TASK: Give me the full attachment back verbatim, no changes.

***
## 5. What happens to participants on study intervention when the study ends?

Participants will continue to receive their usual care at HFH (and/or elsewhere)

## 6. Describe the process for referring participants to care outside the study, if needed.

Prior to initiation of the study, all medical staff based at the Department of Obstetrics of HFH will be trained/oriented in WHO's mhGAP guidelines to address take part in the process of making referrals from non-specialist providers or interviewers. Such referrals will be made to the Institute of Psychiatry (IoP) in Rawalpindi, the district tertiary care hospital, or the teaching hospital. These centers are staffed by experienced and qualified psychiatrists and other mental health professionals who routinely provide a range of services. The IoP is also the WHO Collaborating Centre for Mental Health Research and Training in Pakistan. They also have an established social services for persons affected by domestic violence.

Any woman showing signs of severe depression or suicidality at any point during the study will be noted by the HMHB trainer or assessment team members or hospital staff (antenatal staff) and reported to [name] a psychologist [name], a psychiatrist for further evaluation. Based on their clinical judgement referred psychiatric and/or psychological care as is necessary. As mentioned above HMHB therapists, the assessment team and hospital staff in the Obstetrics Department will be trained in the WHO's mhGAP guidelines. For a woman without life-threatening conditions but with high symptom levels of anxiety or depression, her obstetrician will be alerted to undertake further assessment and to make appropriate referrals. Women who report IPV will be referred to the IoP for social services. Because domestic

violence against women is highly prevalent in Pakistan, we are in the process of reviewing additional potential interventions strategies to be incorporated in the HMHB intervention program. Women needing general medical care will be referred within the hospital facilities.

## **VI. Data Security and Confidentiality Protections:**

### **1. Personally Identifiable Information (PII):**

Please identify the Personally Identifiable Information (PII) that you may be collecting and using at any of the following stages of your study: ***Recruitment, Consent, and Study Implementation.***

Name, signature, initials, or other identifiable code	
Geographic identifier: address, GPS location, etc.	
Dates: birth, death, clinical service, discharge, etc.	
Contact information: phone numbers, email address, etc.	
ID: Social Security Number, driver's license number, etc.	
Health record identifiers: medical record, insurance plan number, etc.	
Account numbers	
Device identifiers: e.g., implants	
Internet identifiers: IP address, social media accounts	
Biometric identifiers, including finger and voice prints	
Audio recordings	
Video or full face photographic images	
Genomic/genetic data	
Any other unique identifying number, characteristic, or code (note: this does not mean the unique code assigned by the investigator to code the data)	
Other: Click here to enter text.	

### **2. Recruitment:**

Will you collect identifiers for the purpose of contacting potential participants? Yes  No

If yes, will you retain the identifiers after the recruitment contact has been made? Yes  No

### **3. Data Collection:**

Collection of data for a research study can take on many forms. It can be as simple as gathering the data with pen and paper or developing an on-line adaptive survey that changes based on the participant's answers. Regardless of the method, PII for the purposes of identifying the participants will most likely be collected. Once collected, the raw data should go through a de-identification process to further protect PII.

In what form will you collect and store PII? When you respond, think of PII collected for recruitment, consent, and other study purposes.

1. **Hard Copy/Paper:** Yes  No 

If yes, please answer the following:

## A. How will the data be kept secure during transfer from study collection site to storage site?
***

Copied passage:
## 5. What happens to participants on study intervention when the study ends?

Participants will continue to receive their usual care at HFH (and/or elsewhere)

## 6. Describe the process for referring participants to care outside the study, if needed.

Prior to initiation of the study, all medical staff based at the Department of Obstetrics of HFH will be trained/oriented in WHO's mhGAP guidelines to address take part in the process of making referrals from non-specialist providers or interviewers. Such referrals will be made to the Institute of Psychiatry (IoP) in Rawalpindi, the district tertiary care hospital, or the teaching hospital. These centers are staffed by experienced and qualified psychiatrists and other mental health professionals who routinely provide a range of services. The IoP is also the WHO Collaborating Centre for Mental Health Research and Training in Pakistan. They also have an established social services for persons affected by domestic violence.

Any woman showing signs of severe depression or suicidality at any point during the study will be noted by the HMHB trainer or assessment team members or hospital staff (antenatal staff) and reported to [name] a psychologist [name], a psychiatrist for further evaluation. Based on their clinical judgement referred psychiatric and/or psychological care as is necessary. As mentioned above HMHB therapists, the assessment team and hospital staff in the Obstetrics Department will be trained in the WHO's mhGAP guidelines. For a woman without life-threatening conditions but with high symptom levels of anxiety or depression, her obstetrician will be alerted to undertake further assessment and to make appropriate referrals. Women who report IPV will be referred to the IoP for social services. Because domestic

violence against women is highly prevalent in Pakistan, we are in the process of reviewing additional potential interventions strategies to be incorporated in the HMHB intervention program. Women needing general medical care will be referred within the hospital facilities.

## **VI. Data Security and Confidentiality Protections:**

### **1. Personally Identifiable Information (PII):**

Please identify the Personally Identifiable Information (PII) that you may be collecting and using at any of the following stages of your study: ***Recruitment, Consent, and Study Implementation.***

Name, signature, initials, or other identifiable code	
Geographic identifier: address, GPS location, etc.	
Dates: birth, death, clinical service, discharge, etc.	
Contact information: phone numbers, email address, etc.	
ID: Social Security Number, driver's license number, etc.	
Health record identifiers: medical record, insurance plan number, etc.	
Account numbers	
Device identifiers: e.g., implants	
Internet identifiers: IP address, social media accounts	
Biometric identifiers, including finger and voice prints	
Audio recordings	
Video or full face photographic images	
Genomic/genetic data	
Any other unique identifying number, characteristic, or code (note: this does not mean the unique code assigned by the investigator to code the data)	
Other: Click here to enter text.	

### **2. Recruitment:**

Will you collect identifiers for the purpose of contacting potential participants? Yes  No

If yes, will you retain the identifiers after the recruitment contact has been made? Yes  No

### **3. Data Collection:**

Collection of data for a research study can take on many forms. It can be as simple as gathering the data with pen and paper or developing an on-line adaptive survey that changes based on the participant's answers. Regardless of the method, PII for the purposes of identifying the participants will most likely be collected. Once collected, the raw data should go through a de-identification process to further protect PII.

In what form will you collect and store PII? When you respond, think of PII collected for recruitment, consent, and other study purposes.

1. **Hard Copy/Paper:** Yes  No 

If yes, please answer the following:

## A. How will the data be kept secure during transfer from study collection site to storage site?